The UK’s Driver and Vehicle Standards Agency (DVSA) is to enforce new on-the-spot fines for lorry, bus or coach drivers who consistently break drivers’ hours rules. The rules aim to reduce the number of accidents by preventing ‘tired driving.’
The new enforcement comes into effect in Great Britain from Monday, March 5, 2018. The current maximum fine for breaking driving hours rules is £300. From March 5 onwards, drivers can be fined up to £1,500 during a single stop if found to have up to five drivers’ hours offences over the previous 28 days according to their tachograph information. If the driver is found to have more than five offences in the previous 28 days, they will be taken to court. As well as the fines, drivers could also end up in court or have their vehicle taken away.
Right now, the DVSA only fines drivers for offences committed on that specific day or continuing issues such as the manipulation of tachograph records. The difference coming into effect on March 5 means that:
- The number of penalties that can be issued at a single time rises to five.
- Penalties can include historical offences that occurred in the previous 28 days.
Why are the fines being implemented?
The DVSA sets the rules for drivers’ hours/tachographs for all goods vehicles on Great Britain’s roads. It recognises the seriousness of the effect of tiredness on drivers of commercial vehicles.
The reasons for the current and upcoming fines are to ensure drivers are sufficiently rested and not going above and beyond the allowance of drivers’ hours. It says almost a quarter of injuries in accidents involving lorries are fatal, while approximately 40% of sleep-related accidents involve commercial vehicles.
The fines work to deter drivers from driving without proper rest. It’s worth noting that the DVSA issued 6,300 fines to lorry drivers between April 2015 and March 2016.
According to DVSA Chief Executive Gareth Llewellyn:
“DVSA’s priority is to protect you from unsafe drivers and vehicles… There’s no excuse for driving while tired. The results of falling asleep at the wheel of 40–tonne lorry can be devastating to families and communities. Any drivers breaking these rules is putting other road users at risk and could face losing their licence and livelihood.”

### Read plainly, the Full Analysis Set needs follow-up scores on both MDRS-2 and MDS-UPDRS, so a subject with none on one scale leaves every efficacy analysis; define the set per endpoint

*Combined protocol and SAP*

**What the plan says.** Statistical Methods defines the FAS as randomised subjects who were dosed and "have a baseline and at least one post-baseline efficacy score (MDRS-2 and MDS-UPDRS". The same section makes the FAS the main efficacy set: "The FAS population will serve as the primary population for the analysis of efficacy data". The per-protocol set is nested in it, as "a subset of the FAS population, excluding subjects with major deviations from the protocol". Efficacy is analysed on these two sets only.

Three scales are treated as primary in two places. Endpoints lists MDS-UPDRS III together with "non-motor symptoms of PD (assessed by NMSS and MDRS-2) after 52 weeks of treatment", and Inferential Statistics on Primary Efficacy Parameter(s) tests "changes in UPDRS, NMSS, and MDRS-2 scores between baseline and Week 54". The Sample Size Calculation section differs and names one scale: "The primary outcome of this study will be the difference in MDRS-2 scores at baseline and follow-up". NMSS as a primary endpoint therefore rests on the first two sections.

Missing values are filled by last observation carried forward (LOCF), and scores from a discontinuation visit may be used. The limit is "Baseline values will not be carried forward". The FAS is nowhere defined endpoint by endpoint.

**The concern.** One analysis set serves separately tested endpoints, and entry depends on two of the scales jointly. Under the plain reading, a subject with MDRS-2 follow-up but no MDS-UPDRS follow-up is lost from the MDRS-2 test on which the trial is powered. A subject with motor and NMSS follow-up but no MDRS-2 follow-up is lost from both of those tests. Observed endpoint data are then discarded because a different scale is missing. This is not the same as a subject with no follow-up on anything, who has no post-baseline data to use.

How will the DVSA enforce the fines for drivers outside of Great Britain?
The new fines apply to all drivers whether the offences took place in Great Britain or not or whether the driver lives in Great Britain or not. Drivers not living in the country must pay the fine immediately, or their vehicle will be taken away until payment is made at which time they can continue their journey.
How should transport managers react?
It is down to fleet managers to ensure that tiredness does not become a problem for drivers. Managers can plan shifts around the legislative timings, ensuring drivers have time to get enough sleep. The key here is forward planning.
Up until quite recently, transport managers have had to calculate drivers rest periods, extended days remaining per driver and compensation rules based on a ‘best guess’ approach. Managers couldn’t maximise drivetime because they had to base hours information on historical data.
A fleet manager’s best asset is being able to stop violations before they have a chance to happen. Tachograph solutions like Blue Tree’s TachoVision immediately make this possible by displaying driver hours information in real-time.
Using TachoVision, managers can:
- Instantly identify how many extended driving days each driver has available
- See when the next minimum daily rest is required and for how long
- Check when the next weekly rest period or rest break is due to start
- See precisely how much time needs to be compensated to ensure the driver is legal.
DVSA continues operations against tired driving
These fines are part of a continuing effort by the DVSA to ensure that CMV drivers rest properly. A significant section of the rules enforced by the DVSA focus on rest time. For example, the rules state a daily limit of nine hours of driving per day, between daily/weekly rest periods. In addition, lorry drivers are obliged to take a 45-hour rest break at least every two weeks. Since November 1, 2017, officers can issue £300 fines for drivers spending their entire weekly rest break in their truck parked where it is causing an obstruction. The new enforcement came into effect in early February, but fines will not start until March to allow for the 28-day period to be reviewed.